Twelve Nobel laureates, including Professor Muhammad Yunus, and 15 other eminent global citizens in an open letter on Wednesday urged the UN Security Council to intervene immediately to end the human crisis in the Rakhine State of Myanmar.
Addressing the UNSC president and its members, they said, ‘The human tragedy and crimes against humanity unfolding in the Arakan region of Myanmar need your immediate intervention. This is one of the decisive moments when bold and decisive actions
are needed promptly when it is still possible to get it resolved.’
According to different organisations, recent military offensive by the Myanmar Army in Rakhine has led to the killing of hundreds of Rohingya people. Hundreds of thousands of people have been displaced. Complete villages have been burned while women raped, many civilians arbitrarily arrested, and children killed, the eminent citizens said in the letter.
Besides, humanitarian aid organisations have been almost completely denied access, creating an appalling humanitarian crisis in an area already extremely poor.
According to UN sources, around 370,000 people have fled to Bangladesh during the last two weeks. Human misery created by such massive displacement of men, women and children under the threat of death is getting worse every day.
‘Some of us denounced the previous spate of violence late last year and wrote to you to intervene. However, the situation has not improved. We urge you to take decisive actions to stop the violence against innocent civilians and bring permanent peace in Rakhine state,’ the signatories said.
They urged the UNSC to intervene immediately by using all available means. ‘We request you to take immediate action for cessation of indiscriminate military attack on innocent civilians that is forcing them to leave their home and flee country to turn into stateless people.’
They joined the secretary general of the United Nations in re-emphasising ‘the grievances and unresolved plight of the Rohingya have festered for far too long and are becoming an undeniable factor in regional destabilisation. The authorities in Myanmar must take determined action to put an end to this vicious cycle of violence and to provide security and assistance to all those in need.’
‘We urge you to persuade Myanmar government to take immediate steps to implement the recommendations of the Rakhine Advisory Commission which the Myanmar government established in 2016 under the pressure of international community.’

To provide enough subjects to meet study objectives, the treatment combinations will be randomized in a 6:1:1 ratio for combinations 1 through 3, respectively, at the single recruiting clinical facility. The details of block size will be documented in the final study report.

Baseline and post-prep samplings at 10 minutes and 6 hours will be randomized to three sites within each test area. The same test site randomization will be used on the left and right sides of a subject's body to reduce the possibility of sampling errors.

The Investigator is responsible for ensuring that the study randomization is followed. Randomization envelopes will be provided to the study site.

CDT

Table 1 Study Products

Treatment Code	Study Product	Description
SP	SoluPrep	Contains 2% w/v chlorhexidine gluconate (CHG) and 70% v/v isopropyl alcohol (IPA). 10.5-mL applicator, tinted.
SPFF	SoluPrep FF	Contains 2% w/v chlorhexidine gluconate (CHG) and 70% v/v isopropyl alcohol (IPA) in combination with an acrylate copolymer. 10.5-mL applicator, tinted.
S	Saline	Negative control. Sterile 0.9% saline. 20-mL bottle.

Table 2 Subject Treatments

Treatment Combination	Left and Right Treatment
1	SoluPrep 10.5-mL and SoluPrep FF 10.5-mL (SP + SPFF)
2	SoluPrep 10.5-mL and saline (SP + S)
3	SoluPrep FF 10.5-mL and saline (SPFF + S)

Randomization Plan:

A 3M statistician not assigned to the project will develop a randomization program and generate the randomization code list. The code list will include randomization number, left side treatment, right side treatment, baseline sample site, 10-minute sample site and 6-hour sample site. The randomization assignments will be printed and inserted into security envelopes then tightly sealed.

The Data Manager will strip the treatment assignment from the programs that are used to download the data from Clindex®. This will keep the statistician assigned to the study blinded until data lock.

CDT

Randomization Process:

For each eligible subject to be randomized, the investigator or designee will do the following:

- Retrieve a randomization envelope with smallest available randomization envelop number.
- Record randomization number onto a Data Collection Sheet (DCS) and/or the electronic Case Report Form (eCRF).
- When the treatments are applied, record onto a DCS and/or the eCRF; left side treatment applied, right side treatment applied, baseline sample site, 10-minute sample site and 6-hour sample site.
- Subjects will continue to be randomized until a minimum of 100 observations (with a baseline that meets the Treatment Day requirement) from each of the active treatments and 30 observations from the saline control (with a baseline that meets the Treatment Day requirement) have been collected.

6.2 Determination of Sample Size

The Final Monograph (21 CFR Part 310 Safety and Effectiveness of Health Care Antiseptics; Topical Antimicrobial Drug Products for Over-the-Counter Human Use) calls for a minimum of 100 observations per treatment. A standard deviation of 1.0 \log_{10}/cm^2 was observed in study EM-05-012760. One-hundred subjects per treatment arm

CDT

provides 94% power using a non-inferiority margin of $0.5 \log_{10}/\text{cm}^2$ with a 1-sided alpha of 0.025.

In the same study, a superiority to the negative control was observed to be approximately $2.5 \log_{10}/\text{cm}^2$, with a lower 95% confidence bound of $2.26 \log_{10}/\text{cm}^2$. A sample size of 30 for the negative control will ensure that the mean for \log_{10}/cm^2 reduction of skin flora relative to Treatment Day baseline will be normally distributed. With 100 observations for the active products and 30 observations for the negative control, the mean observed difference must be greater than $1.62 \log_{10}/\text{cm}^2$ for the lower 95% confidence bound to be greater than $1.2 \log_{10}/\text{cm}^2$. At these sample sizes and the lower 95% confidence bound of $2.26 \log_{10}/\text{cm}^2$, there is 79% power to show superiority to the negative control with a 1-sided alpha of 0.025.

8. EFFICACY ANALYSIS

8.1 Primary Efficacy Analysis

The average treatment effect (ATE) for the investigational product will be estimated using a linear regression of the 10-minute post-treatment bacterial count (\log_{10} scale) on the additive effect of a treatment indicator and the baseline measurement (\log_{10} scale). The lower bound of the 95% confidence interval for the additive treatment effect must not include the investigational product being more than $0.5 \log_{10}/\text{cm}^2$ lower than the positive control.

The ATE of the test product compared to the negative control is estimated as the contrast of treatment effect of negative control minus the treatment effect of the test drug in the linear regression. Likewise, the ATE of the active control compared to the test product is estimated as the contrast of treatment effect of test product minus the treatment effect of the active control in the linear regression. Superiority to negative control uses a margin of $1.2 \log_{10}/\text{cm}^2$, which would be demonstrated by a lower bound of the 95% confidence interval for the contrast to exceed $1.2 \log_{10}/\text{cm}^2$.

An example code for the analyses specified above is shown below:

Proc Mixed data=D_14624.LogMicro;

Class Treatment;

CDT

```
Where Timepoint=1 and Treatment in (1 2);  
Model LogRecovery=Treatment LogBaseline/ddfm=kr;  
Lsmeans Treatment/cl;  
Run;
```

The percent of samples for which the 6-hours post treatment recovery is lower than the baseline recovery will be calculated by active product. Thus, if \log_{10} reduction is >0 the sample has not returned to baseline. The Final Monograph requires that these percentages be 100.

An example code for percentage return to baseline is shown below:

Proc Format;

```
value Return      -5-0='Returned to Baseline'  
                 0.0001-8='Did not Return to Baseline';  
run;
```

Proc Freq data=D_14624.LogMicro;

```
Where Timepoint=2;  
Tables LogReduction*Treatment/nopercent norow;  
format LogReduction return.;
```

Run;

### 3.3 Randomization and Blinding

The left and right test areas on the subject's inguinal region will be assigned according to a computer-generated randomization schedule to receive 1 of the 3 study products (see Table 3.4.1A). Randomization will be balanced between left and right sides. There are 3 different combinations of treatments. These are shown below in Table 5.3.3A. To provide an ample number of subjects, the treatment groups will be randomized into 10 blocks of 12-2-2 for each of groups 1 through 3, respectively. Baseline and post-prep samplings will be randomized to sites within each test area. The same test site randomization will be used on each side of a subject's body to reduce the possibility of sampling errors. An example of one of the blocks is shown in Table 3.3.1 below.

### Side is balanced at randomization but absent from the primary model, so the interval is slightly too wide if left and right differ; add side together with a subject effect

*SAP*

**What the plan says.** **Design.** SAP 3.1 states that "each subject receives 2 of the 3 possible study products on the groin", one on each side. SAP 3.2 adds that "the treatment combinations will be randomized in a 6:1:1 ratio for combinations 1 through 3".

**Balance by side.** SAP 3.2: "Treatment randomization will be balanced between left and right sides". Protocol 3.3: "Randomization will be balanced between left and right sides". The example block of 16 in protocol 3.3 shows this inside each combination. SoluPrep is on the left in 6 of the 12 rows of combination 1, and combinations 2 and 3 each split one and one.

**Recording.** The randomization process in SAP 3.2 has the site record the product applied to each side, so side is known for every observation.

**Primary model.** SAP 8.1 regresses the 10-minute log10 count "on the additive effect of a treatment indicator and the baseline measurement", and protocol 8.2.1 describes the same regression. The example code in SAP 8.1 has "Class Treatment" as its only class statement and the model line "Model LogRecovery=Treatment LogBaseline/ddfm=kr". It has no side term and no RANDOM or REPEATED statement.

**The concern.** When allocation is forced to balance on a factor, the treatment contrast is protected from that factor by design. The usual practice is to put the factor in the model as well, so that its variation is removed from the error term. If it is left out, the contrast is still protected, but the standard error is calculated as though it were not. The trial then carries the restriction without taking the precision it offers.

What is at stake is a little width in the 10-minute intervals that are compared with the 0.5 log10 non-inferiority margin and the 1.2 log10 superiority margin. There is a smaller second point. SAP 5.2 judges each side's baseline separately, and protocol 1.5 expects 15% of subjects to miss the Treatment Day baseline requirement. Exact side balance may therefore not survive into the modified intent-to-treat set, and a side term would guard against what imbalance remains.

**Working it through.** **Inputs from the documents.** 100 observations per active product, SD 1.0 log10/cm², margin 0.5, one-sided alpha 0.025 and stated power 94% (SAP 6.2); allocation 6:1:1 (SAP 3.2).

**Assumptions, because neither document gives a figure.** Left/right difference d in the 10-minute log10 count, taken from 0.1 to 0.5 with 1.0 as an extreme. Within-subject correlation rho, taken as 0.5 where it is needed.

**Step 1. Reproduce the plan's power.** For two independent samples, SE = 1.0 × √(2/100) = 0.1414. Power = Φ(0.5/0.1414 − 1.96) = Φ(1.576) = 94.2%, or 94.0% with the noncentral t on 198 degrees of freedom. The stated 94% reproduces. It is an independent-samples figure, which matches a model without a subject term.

The Commission, mostly comprised of Myanmar citizens, chaired by Kofi Annan, recommended providing citizenship to the Rohingyas, allowing them freedom of movement, rights and equality before the law, ensuring communal representation, lack of which affects Muslims disproportionately, facilitating UN assistance in ensuring safety and security of returning people.
To implement the Commission’s recommendations, they also suggested preparatory steps, including reappointing the Commission members immediately to constitute an Implementation Committee to oversee the implementation of the recommendations, taking immediate steps to stop the outflow of refugees, inviting international observers to visit vulnerable areas on a regular basis, inviting back the refugees who already left the country, building camps within Myanmar for the returning refugees to facilitate their rehabilitation with UN financing and supervision, giving them the citizenship as prescribed in the Commission Report under the exclusive authority of the Implementation Committee and ensuring political freedom and freedom of movement.
A bold change in approach is needed by United Nations and the international community if there is to be an end to the cycle of violence against the Rohingyas, the noted global citizens said.
The government of Myanmar needs to be told that international support and finance is conditional on a major change in policy towards the Rohingyas, they said, adding that the world is anxiously waiting to see that UNSC is playing its role to bring end to a humanitarian catastrophe and build peace in the region.
The signatories also include Mairead Maguire, Betty Williams, Archbishop Desmond Tutu, Oscar Arias Sanchez, Jody Williams, Shirin Ebadi, Leymah Gbowee, Tawakkol Karman, Malala Yousafzai, Sir Richard J Roberts and Elizabeth Blackburn, former Malaysian foreign minister Syed Hamid Albar, former Italian foreign minister Emma Bonino, former prime minister of Norway Gro Harlem Brundtland, former Thai foreign minister Kasit Piromya and former president of Ireland Mary Robinson.
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